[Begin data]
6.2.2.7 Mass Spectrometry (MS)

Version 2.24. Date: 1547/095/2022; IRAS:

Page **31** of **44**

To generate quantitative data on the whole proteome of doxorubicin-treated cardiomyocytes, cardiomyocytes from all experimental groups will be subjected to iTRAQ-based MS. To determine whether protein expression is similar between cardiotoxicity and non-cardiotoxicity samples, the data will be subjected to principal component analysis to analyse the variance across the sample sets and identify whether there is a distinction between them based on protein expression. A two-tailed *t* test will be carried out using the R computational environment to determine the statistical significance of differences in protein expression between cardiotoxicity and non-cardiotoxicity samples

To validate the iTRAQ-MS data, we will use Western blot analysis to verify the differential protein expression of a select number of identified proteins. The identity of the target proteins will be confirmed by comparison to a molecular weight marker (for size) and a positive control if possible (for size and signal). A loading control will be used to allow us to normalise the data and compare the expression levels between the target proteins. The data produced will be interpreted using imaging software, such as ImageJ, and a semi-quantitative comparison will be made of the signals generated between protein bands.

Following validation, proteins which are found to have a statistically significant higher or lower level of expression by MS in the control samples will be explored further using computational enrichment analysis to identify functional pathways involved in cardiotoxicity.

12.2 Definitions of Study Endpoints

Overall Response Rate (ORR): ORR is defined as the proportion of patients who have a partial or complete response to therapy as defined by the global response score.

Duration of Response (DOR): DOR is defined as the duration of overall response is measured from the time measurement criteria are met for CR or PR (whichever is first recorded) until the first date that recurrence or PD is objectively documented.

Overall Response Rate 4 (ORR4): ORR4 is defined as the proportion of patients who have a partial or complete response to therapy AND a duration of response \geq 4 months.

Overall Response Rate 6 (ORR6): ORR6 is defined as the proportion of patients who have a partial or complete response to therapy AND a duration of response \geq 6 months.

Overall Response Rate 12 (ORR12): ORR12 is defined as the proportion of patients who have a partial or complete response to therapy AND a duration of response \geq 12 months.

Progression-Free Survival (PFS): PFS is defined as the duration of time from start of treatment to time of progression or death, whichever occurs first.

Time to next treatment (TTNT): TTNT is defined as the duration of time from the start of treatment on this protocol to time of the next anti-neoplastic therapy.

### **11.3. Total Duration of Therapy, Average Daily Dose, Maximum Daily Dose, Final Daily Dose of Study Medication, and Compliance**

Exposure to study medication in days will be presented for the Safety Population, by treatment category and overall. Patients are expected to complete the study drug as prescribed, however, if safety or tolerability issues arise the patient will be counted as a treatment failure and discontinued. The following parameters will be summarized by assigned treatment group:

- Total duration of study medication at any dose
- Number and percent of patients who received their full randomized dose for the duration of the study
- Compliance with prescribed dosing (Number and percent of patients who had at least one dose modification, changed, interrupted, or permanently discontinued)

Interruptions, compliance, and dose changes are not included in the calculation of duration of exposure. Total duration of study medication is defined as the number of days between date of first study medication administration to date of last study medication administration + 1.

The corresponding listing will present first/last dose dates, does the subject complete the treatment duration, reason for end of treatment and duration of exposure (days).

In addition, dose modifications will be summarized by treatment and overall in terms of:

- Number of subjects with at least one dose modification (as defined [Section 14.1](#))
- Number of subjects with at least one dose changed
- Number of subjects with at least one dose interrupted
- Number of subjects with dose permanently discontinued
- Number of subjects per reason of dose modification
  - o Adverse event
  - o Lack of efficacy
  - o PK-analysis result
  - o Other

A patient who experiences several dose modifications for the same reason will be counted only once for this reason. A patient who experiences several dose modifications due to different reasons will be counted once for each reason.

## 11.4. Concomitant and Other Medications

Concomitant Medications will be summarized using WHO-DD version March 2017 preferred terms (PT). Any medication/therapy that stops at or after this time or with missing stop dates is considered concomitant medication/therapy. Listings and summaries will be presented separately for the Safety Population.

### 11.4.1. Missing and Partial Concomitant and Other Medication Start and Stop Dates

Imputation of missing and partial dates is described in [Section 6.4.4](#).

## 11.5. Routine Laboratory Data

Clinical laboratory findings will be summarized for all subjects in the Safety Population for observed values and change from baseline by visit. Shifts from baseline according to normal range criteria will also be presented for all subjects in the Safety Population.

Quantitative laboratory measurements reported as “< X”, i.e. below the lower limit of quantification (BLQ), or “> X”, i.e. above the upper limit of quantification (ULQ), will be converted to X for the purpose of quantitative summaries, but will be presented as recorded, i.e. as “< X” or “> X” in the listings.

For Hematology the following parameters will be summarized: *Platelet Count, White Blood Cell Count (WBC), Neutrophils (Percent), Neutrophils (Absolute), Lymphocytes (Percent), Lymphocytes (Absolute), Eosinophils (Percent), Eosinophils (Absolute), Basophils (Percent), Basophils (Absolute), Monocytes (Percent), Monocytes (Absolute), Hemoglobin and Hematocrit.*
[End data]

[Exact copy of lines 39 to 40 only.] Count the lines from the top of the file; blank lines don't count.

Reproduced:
Quantitative laboratory measurements reported as “< X”, i.e. below the lower limit of quantification (BLQ), or “> X”, i.e. above the upper limit of quantification (ULQ), will be converted to X for the purpose of quantitative summaries, but will be presented as recorded, i.e. as “< X” or “> X” in the listings.

For Hematology the following parameters will be summarized: *Platelet Count, White Blood Cell Count (WBC), Neutrophils (Percent), Neutrophils (Absolute), Lymphocytes (Percent), Lymphocytes (Absolute), Eosinophils (Percent), Eosinophils (Absolute), Basophils (Percent), Basophils (Absolute), Monocytes (Percent), Monocytes (Absolute), Hemoglobin and Hematocrit.*